In Our View: Hard Lessons in Soft Earth

All levels of government should heed Oso mudslide warnings, implications



Even as Snohomish County continues to dig out from under the tragic Oso mudslide, it is never too early for jurisdictions throughout the state to revisit some of their policies. All governments, from the city to the federal levels, should be examining rules and regulations for areas that could be environmentally unstable, learning from the lessons Oso offers.

Those lessons are vast. The tragic March 22 mudslide about 55 miles northeast of Seattle resulted in more than 20 deaths, with several dozen people still unaccounted for. And while Mother Nature often is unpredictable and uncontrollable, several facts about the Oso mudslide should make officials everywhere take note as they plan for every possible eventuality.

For example, according to The Seattle Times, state regulators failed to incorporate the latest research when they approved clear-cut logging on a plateau above the slope that gave way. In 1997, a report commissioned by the state Department of Ecology drew boundaries for where groundwater could feed into the slope and increase the risk of landslides below. But in issuing logging restrictions later that year, the Department of Natural Resources used boundaries that had been drawn up a decade prior. The result, years later, was clear-cutting above the hill that eventually gave way.

In addition, there are indications that officials — and residents — ignored warning signs about the danger presented by the hillside. It is human nature to figure that if a giant hill is there, it likely has been there since long before people inhabited the area. But the hill that collapsed in Snohomish County had experienced mudslides in 1949, 1951, 1967, and 1988, demonstrating its instability. As The Seattle Times reported, “Geologists studying the slope have cited multiple factors that could have contributed to the slides, from excessive precipitation to erosion of the hill’s base by the Stillaguamish River to logging.”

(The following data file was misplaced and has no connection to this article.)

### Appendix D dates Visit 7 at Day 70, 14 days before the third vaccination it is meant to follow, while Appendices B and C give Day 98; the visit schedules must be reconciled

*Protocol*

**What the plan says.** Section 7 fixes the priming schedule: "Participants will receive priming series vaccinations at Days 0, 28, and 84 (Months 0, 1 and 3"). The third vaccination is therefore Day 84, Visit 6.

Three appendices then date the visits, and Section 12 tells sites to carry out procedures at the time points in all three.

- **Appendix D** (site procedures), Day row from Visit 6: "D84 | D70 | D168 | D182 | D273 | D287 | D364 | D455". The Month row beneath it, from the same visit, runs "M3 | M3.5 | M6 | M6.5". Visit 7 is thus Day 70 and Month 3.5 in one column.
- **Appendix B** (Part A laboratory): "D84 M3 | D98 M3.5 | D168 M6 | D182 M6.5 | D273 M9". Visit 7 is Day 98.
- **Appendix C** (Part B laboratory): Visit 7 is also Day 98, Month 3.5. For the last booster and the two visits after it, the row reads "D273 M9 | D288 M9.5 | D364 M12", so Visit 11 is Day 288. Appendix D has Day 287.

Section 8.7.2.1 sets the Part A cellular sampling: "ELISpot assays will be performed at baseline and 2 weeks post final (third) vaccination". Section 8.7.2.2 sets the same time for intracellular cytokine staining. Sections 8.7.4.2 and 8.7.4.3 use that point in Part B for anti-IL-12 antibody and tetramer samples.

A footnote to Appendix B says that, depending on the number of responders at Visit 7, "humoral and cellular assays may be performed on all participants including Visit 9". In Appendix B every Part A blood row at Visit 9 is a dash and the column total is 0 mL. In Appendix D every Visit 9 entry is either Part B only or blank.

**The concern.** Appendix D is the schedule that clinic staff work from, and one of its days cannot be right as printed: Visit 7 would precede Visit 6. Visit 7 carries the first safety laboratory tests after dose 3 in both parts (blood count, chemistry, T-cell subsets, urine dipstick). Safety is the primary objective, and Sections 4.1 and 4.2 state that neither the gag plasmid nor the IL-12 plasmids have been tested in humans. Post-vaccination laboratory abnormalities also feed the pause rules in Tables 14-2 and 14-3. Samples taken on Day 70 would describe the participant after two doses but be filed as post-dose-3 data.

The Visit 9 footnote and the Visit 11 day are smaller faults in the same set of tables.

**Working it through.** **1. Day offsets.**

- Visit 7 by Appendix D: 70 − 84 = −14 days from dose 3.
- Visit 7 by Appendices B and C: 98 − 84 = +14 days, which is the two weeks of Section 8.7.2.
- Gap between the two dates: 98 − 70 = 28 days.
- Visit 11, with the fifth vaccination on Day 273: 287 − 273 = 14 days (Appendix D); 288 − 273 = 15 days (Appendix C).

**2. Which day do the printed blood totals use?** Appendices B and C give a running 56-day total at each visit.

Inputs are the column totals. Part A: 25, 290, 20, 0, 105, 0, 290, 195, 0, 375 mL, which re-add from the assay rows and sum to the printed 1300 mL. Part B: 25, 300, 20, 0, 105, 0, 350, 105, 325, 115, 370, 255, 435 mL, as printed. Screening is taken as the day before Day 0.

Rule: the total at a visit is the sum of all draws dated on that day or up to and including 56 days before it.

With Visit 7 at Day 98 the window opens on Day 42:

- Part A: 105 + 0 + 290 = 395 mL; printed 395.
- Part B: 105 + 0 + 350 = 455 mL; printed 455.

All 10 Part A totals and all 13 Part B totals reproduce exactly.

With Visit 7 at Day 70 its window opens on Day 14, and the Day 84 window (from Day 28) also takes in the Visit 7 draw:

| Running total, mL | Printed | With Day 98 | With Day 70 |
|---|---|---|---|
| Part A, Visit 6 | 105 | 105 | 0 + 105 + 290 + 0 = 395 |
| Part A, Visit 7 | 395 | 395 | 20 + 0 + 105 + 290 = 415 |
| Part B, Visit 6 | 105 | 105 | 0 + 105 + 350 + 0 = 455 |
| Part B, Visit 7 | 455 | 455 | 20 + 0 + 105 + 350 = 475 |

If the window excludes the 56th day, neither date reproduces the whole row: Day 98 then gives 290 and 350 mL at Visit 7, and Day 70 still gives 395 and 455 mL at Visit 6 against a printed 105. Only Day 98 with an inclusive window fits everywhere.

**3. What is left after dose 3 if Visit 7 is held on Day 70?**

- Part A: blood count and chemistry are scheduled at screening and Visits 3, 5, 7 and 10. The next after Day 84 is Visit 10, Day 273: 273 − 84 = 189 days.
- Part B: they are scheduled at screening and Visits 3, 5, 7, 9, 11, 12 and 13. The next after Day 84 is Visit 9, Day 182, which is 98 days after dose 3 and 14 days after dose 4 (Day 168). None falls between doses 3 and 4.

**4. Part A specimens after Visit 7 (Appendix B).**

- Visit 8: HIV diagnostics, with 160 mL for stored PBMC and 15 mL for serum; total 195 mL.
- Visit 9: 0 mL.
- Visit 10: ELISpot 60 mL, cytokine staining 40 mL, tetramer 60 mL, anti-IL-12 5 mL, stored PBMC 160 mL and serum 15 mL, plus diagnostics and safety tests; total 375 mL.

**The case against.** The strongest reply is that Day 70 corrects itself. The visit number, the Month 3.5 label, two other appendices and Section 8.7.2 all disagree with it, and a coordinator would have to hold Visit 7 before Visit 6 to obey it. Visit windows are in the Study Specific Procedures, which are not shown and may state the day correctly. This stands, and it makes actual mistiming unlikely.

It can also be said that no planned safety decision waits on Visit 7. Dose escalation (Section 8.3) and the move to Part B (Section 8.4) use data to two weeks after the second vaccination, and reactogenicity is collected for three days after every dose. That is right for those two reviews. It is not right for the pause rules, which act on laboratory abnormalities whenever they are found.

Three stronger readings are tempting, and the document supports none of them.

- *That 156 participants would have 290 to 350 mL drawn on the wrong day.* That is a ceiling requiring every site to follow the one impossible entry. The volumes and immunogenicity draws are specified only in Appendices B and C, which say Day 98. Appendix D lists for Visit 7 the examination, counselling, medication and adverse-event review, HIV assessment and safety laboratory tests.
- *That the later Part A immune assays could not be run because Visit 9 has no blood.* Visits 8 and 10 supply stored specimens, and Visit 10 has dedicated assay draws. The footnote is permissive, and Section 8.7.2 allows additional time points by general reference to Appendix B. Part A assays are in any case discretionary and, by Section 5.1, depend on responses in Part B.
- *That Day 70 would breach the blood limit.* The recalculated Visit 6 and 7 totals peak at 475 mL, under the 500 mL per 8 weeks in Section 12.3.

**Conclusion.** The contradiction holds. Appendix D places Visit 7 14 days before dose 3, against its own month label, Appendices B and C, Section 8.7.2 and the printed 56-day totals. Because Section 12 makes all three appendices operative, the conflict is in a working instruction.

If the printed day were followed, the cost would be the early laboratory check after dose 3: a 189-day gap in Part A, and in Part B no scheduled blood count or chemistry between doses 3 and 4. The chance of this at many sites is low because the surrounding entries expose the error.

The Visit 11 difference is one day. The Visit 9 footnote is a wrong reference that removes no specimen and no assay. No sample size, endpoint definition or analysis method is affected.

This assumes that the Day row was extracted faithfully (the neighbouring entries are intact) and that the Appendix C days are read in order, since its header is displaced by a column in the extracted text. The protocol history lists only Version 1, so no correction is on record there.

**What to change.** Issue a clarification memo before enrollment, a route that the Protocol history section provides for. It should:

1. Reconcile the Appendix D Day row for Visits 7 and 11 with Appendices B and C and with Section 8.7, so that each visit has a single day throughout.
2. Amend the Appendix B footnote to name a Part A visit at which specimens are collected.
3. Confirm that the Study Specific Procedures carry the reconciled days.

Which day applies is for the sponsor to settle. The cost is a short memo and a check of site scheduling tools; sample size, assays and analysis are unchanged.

Finally, as The Associated Press reported, no national system exists to track landslide hazards. “No one has pushed it, and it hasn’t been a priority,” Scott Burns, a geology professor at Portland State University, told the AP. “It’s costly to monitor it, and we don’t want to pay for it.” Lynn Highland, a geographer with the U.S. Geological Survey, said: “It’s expensive, and everybody seems to be satisfied with dealing with landslides when they come, except when we get a big one like this.” More than a decade ago, however, Congress directed the USGS to devise a national strategy to reduce landslide losses.

The need for such a plan is becoming impossible to ignore. On top of the horrific loss of life in Oso, the monetary cost will be staggering. On Monday, Gov. Jay Inslee asked President Obama to declare the area a major disaster, asking that four federal programs be made available to local residents: disaster housing; disaster grants; unemployment benefits; and crisis counseling. That will be on top of rescue and recovery expenses, the future costs of rebuilding, and the devastation to the economy in Snohomish County.

As many people seek to move away from developed cities and suburbs, and many others seek to build upon previously unoccupied hills, the threat of landslides will continue to demand attention. Such slides cause 25 to 50 deaths a year and up to $2 billion in damages annually. Mapping, monitoring, and preparing for landslides can be expensive, but not as expensive as the aftermath of such slides. In the meantime, governments should look at Oso as a warning.